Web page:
Using NgRx to handle filters and trigger some components reload was our solution. This way, the filters are held in the store. Any component can get the store instance using dependency injection to retrieve the filters. You can consult the store content and history with the Redux DevTool extension..

This solution doesn't come without drawbacks. It made our component less reusable since there are no more inputs and outputs, all data are in the store.

Redux DevTool extension

With this architecture, both components and the store hold the business logic. To access data from the store, a component needs to subscribe to it (and also unsubscribe). In templates, the async pipe does the job for you. Yet, when you need to access store data from component methods it can’t help.

The brilliant idea : Let’s move everything#

Depending on the feature the business logic was either in components or in NgRx store. Reading and grasp the code isn’t smooth: you don’t always know where to look at.

Like many apps, Instant Insights loads user details with HTTP requests. This information needs to be available for many components. Thus, we need to avoid prop drilling and repeating the same request in each component. The team came with two solutions:  cache the request or store the result somewhere (for instance in the NgRx store).

NgRx looked again as our savior. Our team did overview the power of NgRx when using it for filters. Updating one filter can trigger reload for all or some components. Also, it provides a clear architecture for the codebase: actions, effects, reducers, selectors.

NgRx architecture from official documentation

In the meantime, we learned another team at Smart was already NgRx. They used it to handle all their business logic and they were happy about it.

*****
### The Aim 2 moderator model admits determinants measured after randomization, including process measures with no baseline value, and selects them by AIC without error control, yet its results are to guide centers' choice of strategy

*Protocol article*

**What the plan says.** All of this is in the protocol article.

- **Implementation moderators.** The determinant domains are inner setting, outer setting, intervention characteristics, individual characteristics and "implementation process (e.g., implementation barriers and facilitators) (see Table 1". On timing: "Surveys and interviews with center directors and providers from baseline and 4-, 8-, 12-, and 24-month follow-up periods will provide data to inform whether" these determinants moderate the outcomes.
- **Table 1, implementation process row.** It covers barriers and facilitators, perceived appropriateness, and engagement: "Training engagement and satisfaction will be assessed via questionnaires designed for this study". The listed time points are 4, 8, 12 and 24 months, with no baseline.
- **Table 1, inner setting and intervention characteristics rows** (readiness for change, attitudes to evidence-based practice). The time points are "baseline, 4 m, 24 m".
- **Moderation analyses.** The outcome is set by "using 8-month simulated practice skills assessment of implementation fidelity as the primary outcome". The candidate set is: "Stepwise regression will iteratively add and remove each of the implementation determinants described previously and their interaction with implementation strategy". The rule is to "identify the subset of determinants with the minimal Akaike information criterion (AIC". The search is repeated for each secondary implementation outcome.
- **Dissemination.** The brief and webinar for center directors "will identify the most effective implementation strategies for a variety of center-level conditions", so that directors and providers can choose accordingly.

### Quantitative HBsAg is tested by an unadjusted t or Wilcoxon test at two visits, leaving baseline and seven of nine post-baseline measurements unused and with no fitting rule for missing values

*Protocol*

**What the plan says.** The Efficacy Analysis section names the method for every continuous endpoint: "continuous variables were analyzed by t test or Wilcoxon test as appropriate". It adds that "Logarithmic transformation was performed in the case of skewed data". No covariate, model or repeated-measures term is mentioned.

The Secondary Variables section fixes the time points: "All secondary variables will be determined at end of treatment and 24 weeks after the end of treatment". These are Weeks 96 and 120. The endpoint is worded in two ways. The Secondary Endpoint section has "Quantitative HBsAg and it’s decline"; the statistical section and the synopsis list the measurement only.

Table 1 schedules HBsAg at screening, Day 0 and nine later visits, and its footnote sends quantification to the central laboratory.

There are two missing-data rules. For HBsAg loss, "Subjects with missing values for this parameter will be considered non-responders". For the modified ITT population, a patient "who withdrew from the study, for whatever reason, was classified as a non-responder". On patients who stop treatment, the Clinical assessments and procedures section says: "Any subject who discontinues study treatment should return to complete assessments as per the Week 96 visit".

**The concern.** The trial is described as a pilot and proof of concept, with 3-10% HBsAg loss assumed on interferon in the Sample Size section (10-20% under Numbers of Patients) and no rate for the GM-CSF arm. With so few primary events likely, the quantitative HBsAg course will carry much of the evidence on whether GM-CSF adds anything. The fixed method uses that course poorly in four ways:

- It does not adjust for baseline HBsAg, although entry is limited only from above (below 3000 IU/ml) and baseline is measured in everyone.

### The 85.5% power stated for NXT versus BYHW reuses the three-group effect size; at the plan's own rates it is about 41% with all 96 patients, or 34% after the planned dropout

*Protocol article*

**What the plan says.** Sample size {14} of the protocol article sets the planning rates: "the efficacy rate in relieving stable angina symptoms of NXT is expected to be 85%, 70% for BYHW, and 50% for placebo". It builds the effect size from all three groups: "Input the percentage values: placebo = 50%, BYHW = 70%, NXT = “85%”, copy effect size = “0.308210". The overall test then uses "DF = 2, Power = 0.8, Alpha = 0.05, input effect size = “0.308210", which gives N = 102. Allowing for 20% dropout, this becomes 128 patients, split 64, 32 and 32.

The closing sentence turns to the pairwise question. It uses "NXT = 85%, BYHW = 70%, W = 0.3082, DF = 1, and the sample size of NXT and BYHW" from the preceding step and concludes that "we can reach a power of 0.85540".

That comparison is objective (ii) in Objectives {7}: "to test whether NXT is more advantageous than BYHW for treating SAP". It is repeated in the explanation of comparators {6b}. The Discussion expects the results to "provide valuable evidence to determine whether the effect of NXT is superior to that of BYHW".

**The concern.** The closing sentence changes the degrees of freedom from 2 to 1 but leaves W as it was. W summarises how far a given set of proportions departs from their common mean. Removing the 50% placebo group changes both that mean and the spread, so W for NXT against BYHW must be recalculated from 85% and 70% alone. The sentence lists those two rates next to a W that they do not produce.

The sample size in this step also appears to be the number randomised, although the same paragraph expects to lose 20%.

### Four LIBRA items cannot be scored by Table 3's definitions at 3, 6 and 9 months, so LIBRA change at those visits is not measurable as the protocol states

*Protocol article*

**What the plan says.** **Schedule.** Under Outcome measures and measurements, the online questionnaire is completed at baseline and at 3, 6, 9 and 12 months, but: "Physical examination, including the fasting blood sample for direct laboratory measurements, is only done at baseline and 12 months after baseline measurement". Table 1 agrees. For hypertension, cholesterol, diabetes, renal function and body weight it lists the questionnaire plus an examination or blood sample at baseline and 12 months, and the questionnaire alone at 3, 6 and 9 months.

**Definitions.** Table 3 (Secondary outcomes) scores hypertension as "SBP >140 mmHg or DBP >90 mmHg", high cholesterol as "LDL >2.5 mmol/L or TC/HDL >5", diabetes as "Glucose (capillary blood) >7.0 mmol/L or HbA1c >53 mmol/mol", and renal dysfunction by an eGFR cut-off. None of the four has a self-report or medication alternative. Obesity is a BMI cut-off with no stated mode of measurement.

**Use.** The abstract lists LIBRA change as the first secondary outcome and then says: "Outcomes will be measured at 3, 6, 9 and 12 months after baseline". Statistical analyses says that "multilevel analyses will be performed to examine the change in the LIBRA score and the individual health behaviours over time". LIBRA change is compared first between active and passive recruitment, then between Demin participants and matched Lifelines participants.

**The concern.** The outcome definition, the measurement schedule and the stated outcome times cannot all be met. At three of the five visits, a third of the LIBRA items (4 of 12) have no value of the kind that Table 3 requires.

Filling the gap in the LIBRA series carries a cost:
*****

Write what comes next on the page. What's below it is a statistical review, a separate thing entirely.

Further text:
The doubt : Frequent complains about NgRx#

Before jumping in, we read many articles about state management. Our aim was to gather the caveats and drawbacks as well as the benefits. Likewise, we also read about NgRx.

NgRx = Angular + ReactiveX (RxJS in our situation)

It’s important because this library uses a very specific way of doing things, far away from Redux. After all, NgRx goal is to add Angular and ReactiveX on the top of state management.

By far, the main complaint is to many boilerplate. Putting a simple value in the store involves creating many files: Action, Reducer, State, Selector and Effect (potentially).

Note the development team worked hard to reduce the boilerplate for creating a store with NgRx version 8.
NgRx boilerplate

You may omit index.js which declares the root state and its reducers. Also, the state in  state.js is often included with the reducer.

More code to write means slower development and painful debug but also more bugs. That’s why you aren’t supposed to use the store for everything in your app. Only when many components need to access the same piece of information.

Dan Abramov working in React team and Redux author, explains it well in his article: You Might Not Need Redux.

A few others complaints: